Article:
You probably see a trend developing in the answers: the general sentiment is that the name brand of your school does not matter as much as other factors.
Working in Silicon Valley for the last 15 years, I have always been amazed by how I and my fellow managers struggle to find qualified candidates. If any of them take any special note of a school, it is because they went there themselves and you can hardly control for that.
On the other hand, if someone's resume is full of interesting and relevant experience and they "wow!" at the interview, they go to the top of the list.
I agree with other recommendations: develop very good verbal and written communication skills, gain direct experience in your desired field, learn coding languages that you expect to use (personally, I have hired 3 college grads that learned coding languages through places like CodeAcademy), and make it easy for the manager to hire you. If you are great at following directions, understand difficult concepts, are easy to train, and work hard, then a manager is going to jump at the opportunity to hire you. Learn about "the other 80% of the job": time management, how to take notes so your superior does not have to repeat themselves often, when/how to ask questions, etc. Project humble confidence, reliability, competence, and a hunger to learn. If you show all these things, then the right hiring manager will be very eager to train and mentor and have you on a team. The best way to learn all of these intangibles is to go after internships that will give you real-world experience.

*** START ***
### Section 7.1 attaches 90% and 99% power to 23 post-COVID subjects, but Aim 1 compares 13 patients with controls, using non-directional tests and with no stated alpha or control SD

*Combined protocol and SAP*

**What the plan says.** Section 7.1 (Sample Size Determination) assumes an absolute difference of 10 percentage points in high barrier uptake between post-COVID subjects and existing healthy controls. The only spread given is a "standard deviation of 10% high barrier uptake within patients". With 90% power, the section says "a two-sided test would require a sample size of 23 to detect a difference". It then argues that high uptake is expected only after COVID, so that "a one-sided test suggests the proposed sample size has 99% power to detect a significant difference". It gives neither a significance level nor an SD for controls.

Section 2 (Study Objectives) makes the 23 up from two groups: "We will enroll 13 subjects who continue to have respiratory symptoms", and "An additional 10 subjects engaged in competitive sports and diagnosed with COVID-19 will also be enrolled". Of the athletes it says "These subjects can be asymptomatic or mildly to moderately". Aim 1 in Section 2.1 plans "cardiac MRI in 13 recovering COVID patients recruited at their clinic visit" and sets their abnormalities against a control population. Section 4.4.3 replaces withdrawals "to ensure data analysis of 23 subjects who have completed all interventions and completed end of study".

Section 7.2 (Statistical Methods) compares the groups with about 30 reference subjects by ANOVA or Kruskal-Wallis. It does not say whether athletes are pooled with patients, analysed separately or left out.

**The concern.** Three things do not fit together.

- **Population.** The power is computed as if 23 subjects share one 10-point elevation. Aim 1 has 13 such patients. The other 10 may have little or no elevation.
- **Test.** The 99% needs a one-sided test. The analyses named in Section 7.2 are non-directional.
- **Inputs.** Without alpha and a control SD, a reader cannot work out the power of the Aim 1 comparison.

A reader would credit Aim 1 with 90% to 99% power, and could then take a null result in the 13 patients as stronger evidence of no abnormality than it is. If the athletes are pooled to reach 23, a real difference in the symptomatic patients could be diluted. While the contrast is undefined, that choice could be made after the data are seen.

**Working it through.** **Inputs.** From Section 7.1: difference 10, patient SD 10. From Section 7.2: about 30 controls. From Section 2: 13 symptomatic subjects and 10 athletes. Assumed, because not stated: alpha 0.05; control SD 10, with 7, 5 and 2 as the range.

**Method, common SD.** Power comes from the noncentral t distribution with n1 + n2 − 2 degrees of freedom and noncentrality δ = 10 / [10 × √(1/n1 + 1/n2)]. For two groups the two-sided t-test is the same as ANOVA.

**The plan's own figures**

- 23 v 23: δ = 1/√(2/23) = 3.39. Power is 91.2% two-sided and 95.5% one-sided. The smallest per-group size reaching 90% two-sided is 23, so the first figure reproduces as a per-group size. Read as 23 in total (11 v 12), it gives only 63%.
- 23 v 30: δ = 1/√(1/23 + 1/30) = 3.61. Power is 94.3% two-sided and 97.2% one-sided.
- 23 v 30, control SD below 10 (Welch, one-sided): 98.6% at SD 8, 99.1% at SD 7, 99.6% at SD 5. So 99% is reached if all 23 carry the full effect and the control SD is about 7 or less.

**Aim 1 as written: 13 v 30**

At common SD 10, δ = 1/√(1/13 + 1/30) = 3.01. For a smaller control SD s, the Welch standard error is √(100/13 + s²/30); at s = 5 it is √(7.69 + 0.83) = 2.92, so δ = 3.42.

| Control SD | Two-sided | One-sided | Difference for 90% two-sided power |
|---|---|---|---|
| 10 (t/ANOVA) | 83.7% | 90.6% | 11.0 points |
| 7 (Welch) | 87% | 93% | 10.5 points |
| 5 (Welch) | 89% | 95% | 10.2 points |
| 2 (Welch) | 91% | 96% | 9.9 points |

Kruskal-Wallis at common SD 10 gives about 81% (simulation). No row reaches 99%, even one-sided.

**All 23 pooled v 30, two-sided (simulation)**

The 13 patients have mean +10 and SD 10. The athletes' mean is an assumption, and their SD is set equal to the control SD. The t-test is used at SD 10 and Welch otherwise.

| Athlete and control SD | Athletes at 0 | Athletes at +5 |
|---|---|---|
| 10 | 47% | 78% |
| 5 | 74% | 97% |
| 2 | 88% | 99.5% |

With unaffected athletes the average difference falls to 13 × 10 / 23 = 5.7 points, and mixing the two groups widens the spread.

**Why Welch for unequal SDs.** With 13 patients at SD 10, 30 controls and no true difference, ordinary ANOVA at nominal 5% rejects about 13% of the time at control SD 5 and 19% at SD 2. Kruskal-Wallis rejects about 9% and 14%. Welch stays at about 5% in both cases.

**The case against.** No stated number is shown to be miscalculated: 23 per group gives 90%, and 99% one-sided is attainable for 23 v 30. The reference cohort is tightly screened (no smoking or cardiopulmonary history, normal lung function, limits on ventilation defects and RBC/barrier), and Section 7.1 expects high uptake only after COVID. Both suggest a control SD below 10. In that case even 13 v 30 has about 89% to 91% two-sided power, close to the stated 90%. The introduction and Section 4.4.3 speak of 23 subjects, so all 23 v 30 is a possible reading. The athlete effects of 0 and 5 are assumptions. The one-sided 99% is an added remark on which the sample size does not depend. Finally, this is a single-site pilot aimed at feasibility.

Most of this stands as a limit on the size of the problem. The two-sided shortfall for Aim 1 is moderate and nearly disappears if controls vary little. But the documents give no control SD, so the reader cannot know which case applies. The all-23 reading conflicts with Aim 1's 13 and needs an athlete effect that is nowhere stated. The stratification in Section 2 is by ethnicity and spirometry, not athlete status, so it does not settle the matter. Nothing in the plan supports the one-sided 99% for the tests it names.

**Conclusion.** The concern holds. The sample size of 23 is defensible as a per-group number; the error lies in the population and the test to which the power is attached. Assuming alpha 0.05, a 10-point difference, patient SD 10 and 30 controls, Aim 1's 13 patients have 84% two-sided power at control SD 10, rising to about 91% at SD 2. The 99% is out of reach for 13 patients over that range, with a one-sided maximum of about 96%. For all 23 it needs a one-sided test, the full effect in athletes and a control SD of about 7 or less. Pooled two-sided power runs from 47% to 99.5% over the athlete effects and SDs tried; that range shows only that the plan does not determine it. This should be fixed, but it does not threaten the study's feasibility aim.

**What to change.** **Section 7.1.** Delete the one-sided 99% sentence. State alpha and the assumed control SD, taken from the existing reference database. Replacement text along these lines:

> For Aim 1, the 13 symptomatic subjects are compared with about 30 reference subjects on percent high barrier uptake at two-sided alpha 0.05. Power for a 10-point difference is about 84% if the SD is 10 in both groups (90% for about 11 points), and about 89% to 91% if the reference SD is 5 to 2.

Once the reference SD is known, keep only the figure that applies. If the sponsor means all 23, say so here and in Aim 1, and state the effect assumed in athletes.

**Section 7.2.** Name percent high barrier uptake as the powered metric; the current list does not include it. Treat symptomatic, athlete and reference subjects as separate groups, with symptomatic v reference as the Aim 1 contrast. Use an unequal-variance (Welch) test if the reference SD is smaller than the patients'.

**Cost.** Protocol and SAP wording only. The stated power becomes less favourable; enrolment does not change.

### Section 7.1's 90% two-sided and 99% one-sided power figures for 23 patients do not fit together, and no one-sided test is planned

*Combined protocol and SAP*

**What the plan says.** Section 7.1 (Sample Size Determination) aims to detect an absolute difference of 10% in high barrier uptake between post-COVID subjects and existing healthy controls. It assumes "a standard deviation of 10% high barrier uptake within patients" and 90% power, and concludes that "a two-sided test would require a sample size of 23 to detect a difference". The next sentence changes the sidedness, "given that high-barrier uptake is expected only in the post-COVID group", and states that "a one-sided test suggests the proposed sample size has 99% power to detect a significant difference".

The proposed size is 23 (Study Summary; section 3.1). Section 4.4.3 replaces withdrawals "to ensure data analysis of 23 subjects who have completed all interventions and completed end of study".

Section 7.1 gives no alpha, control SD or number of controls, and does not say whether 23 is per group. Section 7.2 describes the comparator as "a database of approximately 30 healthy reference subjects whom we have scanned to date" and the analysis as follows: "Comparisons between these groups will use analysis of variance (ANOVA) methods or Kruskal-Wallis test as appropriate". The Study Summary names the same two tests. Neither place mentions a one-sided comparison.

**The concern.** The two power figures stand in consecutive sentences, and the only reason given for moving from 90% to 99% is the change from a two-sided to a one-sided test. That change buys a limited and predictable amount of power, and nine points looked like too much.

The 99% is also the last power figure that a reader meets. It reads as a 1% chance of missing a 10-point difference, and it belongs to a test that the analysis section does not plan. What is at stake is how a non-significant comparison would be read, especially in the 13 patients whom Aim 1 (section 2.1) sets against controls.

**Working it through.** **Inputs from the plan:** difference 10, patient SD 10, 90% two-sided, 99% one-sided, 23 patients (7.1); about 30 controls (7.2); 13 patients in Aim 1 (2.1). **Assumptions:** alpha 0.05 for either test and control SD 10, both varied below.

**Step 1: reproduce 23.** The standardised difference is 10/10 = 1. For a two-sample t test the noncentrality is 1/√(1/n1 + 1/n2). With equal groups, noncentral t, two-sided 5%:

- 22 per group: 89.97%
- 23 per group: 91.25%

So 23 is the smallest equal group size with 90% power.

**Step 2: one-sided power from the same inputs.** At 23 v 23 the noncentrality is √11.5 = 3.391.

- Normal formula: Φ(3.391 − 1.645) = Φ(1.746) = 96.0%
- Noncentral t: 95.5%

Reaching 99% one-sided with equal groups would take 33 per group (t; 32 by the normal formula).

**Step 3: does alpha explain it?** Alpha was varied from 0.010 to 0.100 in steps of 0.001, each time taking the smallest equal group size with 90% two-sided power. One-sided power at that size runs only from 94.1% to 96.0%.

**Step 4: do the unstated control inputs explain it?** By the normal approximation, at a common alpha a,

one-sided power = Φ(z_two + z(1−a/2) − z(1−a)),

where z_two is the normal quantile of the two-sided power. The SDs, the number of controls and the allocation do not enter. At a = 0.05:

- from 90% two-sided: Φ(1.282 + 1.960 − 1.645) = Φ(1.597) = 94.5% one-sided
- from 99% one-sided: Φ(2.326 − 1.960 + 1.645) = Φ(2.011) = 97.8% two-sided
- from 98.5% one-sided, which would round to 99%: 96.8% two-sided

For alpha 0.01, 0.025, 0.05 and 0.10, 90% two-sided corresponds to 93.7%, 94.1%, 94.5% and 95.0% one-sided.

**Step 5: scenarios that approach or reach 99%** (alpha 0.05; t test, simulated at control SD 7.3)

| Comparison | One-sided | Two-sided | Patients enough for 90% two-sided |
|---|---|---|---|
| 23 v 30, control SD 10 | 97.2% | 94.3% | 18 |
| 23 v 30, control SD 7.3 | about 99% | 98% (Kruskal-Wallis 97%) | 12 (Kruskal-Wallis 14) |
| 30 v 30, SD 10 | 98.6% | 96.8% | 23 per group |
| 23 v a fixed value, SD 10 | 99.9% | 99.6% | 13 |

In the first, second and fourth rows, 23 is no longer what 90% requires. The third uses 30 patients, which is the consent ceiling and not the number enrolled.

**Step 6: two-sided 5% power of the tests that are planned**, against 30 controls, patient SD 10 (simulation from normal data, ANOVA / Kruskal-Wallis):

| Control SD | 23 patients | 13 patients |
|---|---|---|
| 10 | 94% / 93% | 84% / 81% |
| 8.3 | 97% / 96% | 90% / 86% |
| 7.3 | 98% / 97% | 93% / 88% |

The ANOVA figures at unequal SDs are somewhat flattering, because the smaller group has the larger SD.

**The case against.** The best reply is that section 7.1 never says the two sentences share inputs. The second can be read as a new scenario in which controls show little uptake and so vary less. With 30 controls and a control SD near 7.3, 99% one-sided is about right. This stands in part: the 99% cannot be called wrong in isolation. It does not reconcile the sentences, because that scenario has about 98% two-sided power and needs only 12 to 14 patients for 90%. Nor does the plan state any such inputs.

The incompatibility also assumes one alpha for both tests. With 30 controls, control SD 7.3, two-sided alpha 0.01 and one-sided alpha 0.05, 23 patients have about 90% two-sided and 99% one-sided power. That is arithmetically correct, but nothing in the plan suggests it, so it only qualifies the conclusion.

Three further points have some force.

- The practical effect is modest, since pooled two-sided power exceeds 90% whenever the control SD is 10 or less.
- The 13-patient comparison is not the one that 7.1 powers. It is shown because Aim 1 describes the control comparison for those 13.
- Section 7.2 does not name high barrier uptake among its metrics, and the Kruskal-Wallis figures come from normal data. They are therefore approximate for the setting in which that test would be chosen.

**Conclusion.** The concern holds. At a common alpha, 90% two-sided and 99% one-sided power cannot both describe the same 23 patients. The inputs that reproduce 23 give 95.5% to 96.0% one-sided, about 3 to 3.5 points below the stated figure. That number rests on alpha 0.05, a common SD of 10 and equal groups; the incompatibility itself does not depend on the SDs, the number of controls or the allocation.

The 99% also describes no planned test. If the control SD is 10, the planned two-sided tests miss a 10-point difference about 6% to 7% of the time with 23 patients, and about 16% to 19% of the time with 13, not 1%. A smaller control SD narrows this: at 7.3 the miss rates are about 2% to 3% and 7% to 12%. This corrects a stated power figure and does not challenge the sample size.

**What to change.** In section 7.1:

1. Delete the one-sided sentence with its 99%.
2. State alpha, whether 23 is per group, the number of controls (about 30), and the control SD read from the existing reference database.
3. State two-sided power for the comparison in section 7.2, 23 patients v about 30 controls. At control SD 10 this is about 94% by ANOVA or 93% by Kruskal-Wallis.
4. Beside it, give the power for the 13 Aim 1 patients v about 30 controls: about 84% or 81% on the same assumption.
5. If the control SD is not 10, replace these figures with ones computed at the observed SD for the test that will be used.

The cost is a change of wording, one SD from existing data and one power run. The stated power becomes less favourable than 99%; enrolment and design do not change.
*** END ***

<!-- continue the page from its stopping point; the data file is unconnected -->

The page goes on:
There are a lot of factors to getting your first job out of college but I would say that the name of your school falls fairly far down on the list compared to a lot of skills, personality, and experience that you can bring to the table.